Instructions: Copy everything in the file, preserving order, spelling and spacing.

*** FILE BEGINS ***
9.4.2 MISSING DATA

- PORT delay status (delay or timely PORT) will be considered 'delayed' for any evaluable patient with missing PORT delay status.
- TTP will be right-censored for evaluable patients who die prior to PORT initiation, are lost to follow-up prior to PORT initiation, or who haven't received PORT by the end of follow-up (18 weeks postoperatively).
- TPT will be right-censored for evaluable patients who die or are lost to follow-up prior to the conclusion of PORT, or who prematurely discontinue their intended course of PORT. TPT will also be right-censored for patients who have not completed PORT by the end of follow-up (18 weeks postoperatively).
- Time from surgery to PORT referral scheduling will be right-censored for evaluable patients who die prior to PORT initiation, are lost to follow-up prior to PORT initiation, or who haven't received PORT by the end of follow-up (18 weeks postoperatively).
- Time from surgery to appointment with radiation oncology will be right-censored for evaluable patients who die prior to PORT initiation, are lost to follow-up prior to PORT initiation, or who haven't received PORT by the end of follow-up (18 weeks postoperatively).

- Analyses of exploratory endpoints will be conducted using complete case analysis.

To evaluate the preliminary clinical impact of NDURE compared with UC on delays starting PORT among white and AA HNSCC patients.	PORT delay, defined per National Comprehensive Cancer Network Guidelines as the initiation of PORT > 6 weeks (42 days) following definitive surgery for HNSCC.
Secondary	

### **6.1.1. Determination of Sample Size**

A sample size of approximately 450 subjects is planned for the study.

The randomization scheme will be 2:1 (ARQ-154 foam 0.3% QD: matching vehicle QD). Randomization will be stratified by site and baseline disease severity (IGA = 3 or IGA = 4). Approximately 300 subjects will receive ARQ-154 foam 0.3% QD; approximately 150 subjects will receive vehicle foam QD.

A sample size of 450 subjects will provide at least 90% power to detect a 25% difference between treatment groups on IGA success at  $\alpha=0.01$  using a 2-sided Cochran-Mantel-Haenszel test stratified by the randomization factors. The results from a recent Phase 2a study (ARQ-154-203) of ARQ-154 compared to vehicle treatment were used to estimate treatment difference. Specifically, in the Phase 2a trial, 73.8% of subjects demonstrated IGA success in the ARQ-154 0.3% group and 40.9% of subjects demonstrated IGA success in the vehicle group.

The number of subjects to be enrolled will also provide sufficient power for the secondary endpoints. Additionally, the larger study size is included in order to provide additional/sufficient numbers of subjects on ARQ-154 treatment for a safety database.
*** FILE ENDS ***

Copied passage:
9.4.2 MISSING DATA

- PORT delay status (delay or timely PORT) will be considered 'delayed' for any evaluable patient with missing PORT delay status.
- TTP will be right-censored for evaluable patients who die prior to PORT initiation, are lost to follow-up prior to PORT initiation, or who haven't received PORT by the end of follow-up (18 weeks postoperatively).
- TPT will be right-censored for evaluable patients who die or are lost to follow-up prior to the conclusion of PORT, or who prematurely discontinue their intended course of PORT. TPT will also be right-censored for patients who have not completed PORT by the end of follow-up (18 weeks postoperatively).
- Time from surgery to PORT referral scheduling will be right-censored for evaluable patients who die prior to PORT initiation, are lost to follow-up prior to PORT initiation, or who haven't received PORT by the end of follow-up (18 weeks postoperatively).
- Time from surgery to appointment with radiation oncology will be right-censored for evaluable patients who die prior to PORT initiation, are lost to follow-up prior to PORT initiation, or who haven't received PORT by the end of follow-up (18 weeks postoperatively).

- Analyses of exploratory endpoints will be conducted using complete case analysis.

To evaluate the preliminary clinical impact of NDURE compared with UC on delays starting PORT among white and AA HNSCC patients.	PORT delay, defined per National Comprehensive Cancer Network Guidelines as the initiation of PORT > 6 weeks (42 days) following definitive surgery for HNSCC.
Secondary	

### **6.1.1. Determination of Sample Size**

A sample size of approximately 450 subjects is planned for the study.

The randomization scheme will be 2:1 (ARQ-154 foam 0.3% QD: matching vehicle QD). Randomization will be stratified by site and baseline disease severity (IGA = 3 or IGA = 4). Approximately 300 subjects will receive ARQ-154 foam 0.3% QD; approximately 150 subjects will receive vehicle foam QD.

A sample size of 450 subjects will provide at least 90% power to detect a 25% difference between treatment groups on IGA success at  $\alpha=0.01$  using a 2-sided Cochran-Mantel-Haenszel test stratified by the randomization factors. The results from a recent Phase 2a study (ARQ-154-203) of ARQ-154 compared to vehicle treatment were used to estimate treatment difference. Specifically, in the Phase 2a trial, 73.8% of subjects demonstrated IGA success in the ARQ-154 0.3% group and 40.9% of subjects demonstrated IGA success in the vehicle group.

The number of subjects to be enrolled will also provide sufficient power for the secondary endpoints. Additionally, the larger study size is included in order to provide additional/sufficient numbers of subjects on ARQ-154 treatment for a safety database.